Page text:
Eventually, I figure out the rhythm. Get a good solid placement with one of my axes. Then I lift one foot up, stick it in the ice. Then the other foot. Then I stand up on those new foot holds, take out one of the ice axes and find a new hold. And repeat.
And before I know it, after about 10 minutes, I make it. “I'm there, I'm at the top!” I yell, to no one in particular.
I pause and take in the view. Snow is still falling in thick flakes as waves roll in to shore on Lake Superior far below, crashing against the rocks.
I lean back against the rope, and Rick lowers me down. I push my feet against the cliff as I descend — “Batman style,” as Dave puts it — until once again, I’m back on solid ground.
‘Type Two fun’
“That was fun!” I say. “You looked great,” Dave tells me. I don’t really believe him.
“It takes a climb like that to start to realize, okay, this is what's going on with the ax. That's how it sticks,” he says.
Pagel refers to ice climbing, especially for beginners like me, as “Type Two” fun.
“Which is fun that is not necessarily fun before or when you're doing it. But afterwards, you just get a huge rush and a feeling of accomplishment out of it.”
“That's how I just felt!” I say.
“And I think there's value in that,” Dave says. “I think there's value in challenging yourself to do something when you feel like, ‘I don't really want to do this! What am I doing?’ ”
For me, a lot of it was just trusting that my crampons and my axes would hold me. It is remarkable, Dave says, how the tiny pick points of the axes, and the front points of the crampons, may only be biting in just a fraction of an inch, but how rock solid they feel.
Rick Kollath says there's a term you hear climbers use called “flow.”
“That you're in this spot [where] you're not aware of the passage of time. You're so involved in this activity that you're doing. It's completely absorbing. And climbing, I'd say as much as anything I've ever done, embraces that.”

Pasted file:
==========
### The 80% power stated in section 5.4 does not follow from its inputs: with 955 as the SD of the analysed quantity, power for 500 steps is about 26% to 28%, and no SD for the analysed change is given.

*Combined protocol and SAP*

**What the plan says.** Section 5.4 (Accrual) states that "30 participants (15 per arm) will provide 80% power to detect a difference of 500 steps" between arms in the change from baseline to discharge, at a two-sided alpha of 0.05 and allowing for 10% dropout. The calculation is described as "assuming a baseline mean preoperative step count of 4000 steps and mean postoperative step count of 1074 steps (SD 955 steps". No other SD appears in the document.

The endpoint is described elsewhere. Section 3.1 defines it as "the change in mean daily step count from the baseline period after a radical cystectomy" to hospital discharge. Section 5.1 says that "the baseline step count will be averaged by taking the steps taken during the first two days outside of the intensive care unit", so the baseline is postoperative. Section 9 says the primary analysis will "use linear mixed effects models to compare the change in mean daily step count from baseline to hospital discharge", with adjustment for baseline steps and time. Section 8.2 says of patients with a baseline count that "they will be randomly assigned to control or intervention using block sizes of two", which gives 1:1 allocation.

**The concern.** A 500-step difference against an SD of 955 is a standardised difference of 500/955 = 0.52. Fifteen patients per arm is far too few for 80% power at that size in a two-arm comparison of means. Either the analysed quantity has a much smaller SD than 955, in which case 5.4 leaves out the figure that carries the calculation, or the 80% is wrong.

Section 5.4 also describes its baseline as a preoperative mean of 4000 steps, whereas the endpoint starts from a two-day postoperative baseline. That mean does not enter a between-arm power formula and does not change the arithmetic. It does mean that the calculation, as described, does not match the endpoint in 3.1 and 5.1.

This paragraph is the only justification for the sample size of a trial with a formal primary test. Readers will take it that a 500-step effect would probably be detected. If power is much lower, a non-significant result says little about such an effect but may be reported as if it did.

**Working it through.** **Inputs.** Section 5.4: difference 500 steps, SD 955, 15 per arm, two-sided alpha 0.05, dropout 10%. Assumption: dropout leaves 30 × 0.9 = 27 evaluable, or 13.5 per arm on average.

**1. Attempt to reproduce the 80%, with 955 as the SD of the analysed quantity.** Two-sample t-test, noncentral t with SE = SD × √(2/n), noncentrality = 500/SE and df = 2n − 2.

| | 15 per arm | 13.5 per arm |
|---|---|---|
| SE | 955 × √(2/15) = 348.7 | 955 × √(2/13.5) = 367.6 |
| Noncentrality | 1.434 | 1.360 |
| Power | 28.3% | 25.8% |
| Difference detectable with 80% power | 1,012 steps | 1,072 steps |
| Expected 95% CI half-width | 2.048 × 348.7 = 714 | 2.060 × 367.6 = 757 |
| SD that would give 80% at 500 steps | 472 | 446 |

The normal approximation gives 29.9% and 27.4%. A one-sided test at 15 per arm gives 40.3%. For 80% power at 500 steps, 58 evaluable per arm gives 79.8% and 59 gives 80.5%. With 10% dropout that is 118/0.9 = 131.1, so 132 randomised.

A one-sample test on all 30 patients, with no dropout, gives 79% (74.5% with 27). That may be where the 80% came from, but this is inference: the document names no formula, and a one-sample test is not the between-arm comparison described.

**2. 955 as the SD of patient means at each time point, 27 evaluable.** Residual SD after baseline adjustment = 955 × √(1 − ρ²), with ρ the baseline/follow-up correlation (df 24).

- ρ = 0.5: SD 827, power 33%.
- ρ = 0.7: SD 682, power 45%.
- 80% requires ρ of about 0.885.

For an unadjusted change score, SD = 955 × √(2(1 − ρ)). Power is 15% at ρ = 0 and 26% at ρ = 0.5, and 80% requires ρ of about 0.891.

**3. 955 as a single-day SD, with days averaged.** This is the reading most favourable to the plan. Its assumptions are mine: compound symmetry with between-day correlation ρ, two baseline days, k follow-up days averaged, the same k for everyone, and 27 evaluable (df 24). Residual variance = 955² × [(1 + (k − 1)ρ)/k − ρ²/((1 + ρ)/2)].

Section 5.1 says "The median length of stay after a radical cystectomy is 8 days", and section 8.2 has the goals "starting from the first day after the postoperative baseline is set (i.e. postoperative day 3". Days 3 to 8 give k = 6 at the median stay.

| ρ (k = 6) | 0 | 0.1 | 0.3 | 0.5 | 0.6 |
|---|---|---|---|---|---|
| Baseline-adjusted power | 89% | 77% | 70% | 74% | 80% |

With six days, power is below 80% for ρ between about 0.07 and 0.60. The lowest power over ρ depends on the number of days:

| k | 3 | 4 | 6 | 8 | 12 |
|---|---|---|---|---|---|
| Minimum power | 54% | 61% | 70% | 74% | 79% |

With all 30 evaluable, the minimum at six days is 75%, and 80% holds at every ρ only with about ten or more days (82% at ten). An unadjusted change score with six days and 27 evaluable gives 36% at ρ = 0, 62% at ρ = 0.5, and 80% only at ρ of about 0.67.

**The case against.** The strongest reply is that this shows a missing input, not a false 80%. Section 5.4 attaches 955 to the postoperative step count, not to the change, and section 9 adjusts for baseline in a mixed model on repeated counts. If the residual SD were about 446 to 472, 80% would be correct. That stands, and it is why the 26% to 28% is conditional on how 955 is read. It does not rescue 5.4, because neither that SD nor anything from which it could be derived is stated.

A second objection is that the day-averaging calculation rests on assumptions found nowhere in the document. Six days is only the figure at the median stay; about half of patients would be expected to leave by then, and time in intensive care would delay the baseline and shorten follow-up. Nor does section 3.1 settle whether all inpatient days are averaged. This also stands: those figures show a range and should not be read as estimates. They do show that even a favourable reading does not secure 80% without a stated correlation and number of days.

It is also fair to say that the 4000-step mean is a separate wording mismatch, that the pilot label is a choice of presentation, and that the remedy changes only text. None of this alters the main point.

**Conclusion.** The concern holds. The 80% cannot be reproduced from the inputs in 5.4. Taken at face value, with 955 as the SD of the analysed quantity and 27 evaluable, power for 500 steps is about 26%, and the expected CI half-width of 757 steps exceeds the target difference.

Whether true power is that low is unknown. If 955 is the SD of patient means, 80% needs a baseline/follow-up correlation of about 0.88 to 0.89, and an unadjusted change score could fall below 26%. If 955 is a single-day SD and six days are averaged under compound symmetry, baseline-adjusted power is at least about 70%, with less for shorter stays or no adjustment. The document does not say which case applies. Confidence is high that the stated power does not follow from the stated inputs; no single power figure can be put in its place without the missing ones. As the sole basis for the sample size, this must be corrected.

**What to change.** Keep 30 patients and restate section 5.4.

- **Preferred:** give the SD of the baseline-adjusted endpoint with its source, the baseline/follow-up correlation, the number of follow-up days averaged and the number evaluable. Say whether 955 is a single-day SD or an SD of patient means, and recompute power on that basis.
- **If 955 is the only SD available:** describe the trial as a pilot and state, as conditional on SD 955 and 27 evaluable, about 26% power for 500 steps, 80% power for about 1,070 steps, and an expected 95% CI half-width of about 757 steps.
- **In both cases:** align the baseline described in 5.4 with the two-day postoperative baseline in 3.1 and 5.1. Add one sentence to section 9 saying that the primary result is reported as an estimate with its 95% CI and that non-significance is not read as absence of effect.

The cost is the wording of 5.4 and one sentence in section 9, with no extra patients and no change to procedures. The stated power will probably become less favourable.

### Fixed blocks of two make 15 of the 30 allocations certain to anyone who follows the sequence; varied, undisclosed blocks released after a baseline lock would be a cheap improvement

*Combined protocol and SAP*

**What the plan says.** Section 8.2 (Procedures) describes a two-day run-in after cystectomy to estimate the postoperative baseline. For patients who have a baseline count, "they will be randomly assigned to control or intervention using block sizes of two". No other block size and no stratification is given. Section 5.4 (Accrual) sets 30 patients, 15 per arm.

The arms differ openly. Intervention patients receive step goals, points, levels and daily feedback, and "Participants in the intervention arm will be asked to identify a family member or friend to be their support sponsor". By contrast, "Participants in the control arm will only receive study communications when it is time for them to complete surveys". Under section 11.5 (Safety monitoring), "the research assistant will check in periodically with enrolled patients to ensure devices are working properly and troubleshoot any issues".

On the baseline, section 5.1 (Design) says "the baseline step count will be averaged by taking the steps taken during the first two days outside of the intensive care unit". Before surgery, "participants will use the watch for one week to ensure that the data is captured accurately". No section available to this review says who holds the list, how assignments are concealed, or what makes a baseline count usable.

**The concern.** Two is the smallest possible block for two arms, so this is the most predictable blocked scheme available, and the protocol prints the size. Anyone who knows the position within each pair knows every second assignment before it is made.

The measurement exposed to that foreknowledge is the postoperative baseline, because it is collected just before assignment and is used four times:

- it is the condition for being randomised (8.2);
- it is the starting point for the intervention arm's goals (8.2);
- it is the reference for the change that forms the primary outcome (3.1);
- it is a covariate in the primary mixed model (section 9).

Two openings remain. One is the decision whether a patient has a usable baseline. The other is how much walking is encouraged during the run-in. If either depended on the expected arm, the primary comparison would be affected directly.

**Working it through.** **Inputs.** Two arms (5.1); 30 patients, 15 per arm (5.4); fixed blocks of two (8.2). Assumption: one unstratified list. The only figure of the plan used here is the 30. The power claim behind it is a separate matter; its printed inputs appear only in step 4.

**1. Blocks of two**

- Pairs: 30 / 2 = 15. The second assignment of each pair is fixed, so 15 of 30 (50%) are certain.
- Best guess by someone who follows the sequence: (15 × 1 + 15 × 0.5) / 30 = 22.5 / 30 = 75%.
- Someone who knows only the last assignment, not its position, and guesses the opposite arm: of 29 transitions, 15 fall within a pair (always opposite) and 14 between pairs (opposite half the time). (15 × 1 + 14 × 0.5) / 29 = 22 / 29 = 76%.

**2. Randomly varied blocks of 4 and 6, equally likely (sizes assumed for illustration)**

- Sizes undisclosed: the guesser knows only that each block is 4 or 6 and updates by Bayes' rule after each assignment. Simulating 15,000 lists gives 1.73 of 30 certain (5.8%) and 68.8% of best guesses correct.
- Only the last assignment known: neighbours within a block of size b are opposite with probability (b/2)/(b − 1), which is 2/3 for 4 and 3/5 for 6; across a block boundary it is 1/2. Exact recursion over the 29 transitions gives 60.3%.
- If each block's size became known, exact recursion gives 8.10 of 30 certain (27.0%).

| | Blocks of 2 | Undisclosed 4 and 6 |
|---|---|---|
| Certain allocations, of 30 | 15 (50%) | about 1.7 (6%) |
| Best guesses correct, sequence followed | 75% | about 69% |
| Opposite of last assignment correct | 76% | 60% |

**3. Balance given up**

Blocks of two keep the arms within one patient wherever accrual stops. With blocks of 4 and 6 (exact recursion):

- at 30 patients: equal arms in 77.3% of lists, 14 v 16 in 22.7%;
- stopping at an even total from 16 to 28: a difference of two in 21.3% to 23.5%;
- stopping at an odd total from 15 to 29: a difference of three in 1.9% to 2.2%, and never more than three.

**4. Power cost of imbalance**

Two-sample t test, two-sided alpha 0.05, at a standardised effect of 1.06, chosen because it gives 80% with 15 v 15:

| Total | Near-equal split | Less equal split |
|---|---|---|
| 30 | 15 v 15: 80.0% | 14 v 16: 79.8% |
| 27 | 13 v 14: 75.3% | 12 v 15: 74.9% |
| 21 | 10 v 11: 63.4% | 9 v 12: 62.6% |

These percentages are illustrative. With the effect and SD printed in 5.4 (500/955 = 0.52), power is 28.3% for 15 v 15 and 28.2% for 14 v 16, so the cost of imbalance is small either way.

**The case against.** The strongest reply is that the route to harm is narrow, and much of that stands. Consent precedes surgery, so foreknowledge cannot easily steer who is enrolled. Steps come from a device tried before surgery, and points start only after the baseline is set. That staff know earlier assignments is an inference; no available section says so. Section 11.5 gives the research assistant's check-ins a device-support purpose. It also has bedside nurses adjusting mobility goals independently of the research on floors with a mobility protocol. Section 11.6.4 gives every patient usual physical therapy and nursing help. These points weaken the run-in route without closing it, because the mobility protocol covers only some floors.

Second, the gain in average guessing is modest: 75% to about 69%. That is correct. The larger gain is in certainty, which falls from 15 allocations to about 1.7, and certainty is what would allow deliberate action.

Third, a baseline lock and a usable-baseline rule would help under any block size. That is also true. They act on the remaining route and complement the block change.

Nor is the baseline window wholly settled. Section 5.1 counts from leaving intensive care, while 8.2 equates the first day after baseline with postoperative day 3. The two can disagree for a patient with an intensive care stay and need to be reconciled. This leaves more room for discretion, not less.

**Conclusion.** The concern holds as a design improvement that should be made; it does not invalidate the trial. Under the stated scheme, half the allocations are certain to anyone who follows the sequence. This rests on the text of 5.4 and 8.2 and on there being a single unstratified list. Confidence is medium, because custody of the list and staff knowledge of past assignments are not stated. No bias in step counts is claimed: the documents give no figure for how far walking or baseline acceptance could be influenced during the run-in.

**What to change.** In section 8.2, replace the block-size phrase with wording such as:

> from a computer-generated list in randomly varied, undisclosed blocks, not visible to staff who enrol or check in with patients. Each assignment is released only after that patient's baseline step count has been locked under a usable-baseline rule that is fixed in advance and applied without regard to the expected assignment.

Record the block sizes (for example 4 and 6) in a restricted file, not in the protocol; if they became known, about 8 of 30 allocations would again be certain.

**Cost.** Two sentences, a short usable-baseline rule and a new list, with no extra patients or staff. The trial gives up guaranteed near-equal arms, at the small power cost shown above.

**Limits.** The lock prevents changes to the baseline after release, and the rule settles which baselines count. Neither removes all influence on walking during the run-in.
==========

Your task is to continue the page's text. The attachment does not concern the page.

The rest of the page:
While I don't know if I experienced true “flow,” I was so focused on the climb that I did sort of block everything else out.
Rick says that feeling can be so intense. It's what brings him back again and again to ice climbing. And, I've got to say, I could see it bringing me back as well. If I can convince someone to take me out again.
If you go
Where: Ice-climbing festivals are a great place for an introduction to the sport. The Duluth Ice Fest is scheduled for Saturday, Feb. 4, at Quarry Park. Ice parks in Duluth, Sandstone and Winona feature farmed ice for predictable climbing, with local companies offering gear rentals and guiding services.
Gear: A great place to rent inexpensive gear is from university outdoor recreation programs around the state. The University of Minnesota, Winona State University, the University of Minnesota Duluth and others all rent ice-climbing equipment. And you don’t have to be a student to access it.
How much: The cost for me to rent boots, crampons, a harness and a helmet for a day from UMD was about $30.
What to wear: Warm but flexible clothing to move around in. Gloves to grip the axes. A thin hat to wear under a helmet. Dress in layers!